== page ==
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  1. Idaho has always been an odd cookie. They really don't want much to do with ISU - never did - and they felt the same about Boise State. That is, until Boise State grew and surpassed them in size and in football. That being said, I bet your divisions are pretty spot on with the exception of Idaho. Switch them and Portland State, and I think that's what we might be looking at.

  2. I don't think this move surprises too many people. The WAC has been a consistent train wreck the last 2 years and this should finally put that conference down for good. I like the addition as it can split the BSC into divisions and reduce some travel expenses. Having said that, here is my shot at the travel partner situation (based on geography/ease of travel):

    Sac State/Portland State
    Weber State/Idaho State
    Northern Arizona/Southern Utah

    Eastern Washington/Idaho
    Montana/ Montana State
    North Dakota/ Northern Colorado

    Maybe EWU/UI and WSU/ISU swap divisions but for the most part the Idaho addition should make for some clear cut partners.

    On the scheduling side of things, I'd like to see 18 BSC games. 2 against all divisional opponents (1 home and 1 away for each opponent) and 6 cross divisional games (3 home and 3 away with 1 game against each program). The home/away games against the cross divisional opponents could rotate every year.

    And for the love of God can the BSC please pre-select a conference tournament site in advance to allow for fans to even have a legit shot at making travel plans. Rotate the site among a few on-campus locations since they do not seem to be warming up to the idea of a neutral site venue.


    1. I meant 16 BSC games.

    2. I'm mixed on the neutral site idea. I like the idea of allowing fans to have enough time to make plans and get AFFORDABLE tickets to a neutral site. On the other hand, I just don't see a lot of fans wanting to buy tickets in, let's say Boise, to watch North Dakota take on NAU.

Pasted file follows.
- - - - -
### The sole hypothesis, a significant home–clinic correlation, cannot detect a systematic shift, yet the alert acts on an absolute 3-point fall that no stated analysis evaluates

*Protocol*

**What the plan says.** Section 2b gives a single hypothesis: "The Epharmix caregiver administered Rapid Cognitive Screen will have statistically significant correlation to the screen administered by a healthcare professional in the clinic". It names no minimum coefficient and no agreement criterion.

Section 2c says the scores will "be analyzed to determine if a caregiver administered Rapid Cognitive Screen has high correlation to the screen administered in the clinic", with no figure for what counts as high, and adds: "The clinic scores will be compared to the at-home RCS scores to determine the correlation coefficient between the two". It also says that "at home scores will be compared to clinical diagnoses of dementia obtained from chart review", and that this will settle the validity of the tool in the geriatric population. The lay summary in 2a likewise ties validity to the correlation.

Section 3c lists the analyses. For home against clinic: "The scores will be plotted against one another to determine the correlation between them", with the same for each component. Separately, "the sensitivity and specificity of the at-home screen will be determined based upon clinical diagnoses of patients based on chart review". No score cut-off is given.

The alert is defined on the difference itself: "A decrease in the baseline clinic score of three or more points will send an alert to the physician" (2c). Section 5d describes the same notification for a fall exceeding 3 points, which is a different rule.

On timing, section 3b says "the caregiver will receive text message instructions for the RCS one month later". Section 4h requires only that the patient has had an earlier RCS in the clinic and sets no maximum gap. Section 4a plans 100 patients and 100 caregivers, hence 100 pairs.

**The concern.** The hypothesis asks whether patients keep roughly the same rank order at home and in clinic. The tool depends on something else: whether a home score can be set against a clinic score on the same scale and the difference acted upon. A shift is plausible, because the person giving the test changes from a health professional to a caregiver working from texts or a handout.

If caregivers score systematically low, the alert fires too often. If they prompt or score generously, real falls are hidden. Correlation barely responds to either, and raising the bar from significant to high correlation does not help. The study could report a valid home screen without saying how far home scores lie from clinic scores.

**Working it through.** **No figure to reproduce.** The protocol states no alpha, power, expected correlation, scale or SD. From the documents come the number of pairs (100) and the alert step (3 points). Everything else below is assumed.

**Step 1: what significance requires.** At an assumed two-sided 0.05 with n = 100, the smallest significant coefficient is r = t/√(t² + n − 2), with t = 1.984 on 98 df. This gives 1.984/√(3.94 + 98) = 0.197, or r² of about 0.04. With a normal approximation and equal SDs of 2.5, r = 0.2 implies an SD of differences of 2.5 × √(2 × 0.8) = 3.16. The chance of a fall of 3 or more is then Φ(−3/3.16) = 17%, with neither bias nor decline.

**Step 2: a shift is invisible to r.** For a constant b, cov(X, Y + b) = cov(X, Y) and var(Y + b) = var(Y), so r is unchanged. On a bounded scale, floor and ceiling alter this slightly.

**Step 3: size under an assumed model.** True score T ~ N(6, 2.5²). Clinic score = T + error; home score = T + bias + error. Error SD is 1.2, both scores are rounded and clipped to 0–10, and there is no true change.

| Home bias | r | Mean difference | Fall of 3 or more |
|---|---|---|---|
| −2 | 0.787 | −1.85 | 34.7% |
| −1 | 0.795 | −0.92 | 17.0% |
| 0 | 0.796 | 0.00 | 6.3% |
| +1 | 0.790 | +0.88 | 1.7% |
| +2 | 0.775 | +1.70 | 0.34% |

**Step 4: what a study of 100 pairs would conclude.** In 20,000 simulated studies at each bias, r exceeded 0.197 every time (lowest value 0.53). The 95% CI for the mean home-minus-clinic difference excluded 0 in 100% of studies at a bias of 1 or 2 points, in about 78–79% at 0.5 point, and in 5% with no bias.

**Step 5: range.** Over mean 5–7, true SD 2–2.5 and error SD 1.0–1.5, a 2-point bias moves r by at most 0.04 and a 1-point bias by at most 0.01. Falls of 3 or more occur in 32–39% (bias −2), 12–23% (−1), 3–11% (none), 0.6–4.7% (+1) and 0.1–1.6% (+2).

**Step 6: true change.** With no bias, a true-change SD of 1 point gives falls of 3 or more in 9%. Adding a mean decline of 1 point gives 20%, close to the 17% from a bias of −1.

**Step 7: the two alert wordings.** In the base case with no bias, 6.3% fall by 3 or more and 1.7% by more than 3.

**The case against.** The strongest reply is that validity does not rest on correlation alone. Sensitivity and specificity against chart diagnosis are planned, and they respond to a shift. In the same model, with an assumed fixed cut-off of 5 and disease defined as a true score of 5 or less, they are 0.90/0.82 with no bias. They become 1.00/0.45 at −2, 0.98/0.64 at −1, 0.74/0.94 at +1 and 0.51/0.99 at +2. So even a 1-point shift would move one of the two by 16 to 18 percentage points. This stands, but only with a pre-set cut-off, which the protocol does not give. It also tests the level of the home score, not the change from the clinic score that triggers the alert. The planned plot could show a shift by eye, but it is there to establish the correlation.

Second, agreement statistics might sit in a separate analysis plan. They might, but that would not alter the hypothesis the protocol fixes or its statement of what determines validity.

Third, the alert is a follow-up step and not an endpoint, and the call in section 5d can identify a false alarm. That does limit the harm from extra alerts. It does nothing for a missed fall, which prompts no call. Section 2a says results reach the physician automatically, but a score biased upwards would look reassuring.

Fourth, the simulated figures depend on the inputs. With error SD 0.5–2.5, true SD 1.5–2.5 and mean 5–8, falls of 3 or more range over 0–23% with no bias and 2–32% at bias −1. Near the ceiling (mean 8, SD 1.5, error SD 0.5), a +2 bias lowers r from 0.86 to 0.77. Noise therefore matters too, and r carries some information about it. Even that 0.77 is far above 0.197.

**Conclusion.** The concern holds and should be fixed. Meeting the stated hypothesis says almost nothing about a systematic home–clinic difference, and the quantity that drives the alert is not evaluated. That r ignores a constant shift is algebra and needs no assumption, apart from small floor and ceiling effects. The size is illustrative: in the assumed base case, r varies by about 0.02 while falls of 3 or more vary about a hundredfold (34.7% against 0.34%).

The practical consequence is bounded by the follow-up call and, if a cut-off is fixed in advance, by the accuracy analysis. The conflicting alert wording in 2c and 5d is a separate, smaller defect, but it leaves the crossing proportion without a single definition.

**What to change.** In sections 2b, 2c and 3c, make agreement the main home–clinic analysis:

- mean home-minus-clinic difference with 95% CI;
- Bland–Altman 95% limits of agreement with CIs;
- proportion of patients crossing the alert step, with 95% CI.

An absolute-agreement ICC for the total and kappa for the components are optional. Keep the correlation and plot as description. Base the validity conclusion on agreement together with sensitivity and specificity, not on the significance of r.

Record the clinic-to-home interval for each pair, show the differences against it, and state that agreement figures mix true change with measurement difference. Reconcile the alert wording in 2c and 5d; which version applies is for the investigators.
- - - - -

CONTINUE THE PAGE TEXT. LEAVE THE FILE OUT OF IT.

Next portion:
Look at this past season's WAC and Big Sky tournaments. The WAC played in Las Vegas, and the most attended game was the semi-final men's game with Nevada - and it drew around 2,300. The WAC final drew 1,400, and it wasn't a great environment for TV. The Big Sky final drew 7,000, and it was a rowdy and fun environment on TV.

      Even the Big Sky tournament women's final in Pocatello drew 2,200, which was a lot more than the 600 fans who watched the WAC women's final. Yeah, the Big Sky women's final outdrew BOTH the WAC men's and women's tournament finals.

    3. Good point and that is no doubt the main reason the BSC has kept the location setup as it is (also a good indication as to why the WAC died). However rotating it among a handful of BSC member venues (taking into consideration venue capacity and geography) could still be a viable option.

  3. And I forgot to add that the BSC should consider taking the top 8 teams in the standings into the BSC Tournament now that we potentially will be at 12 members.


  4. Nice article, thanks for the information.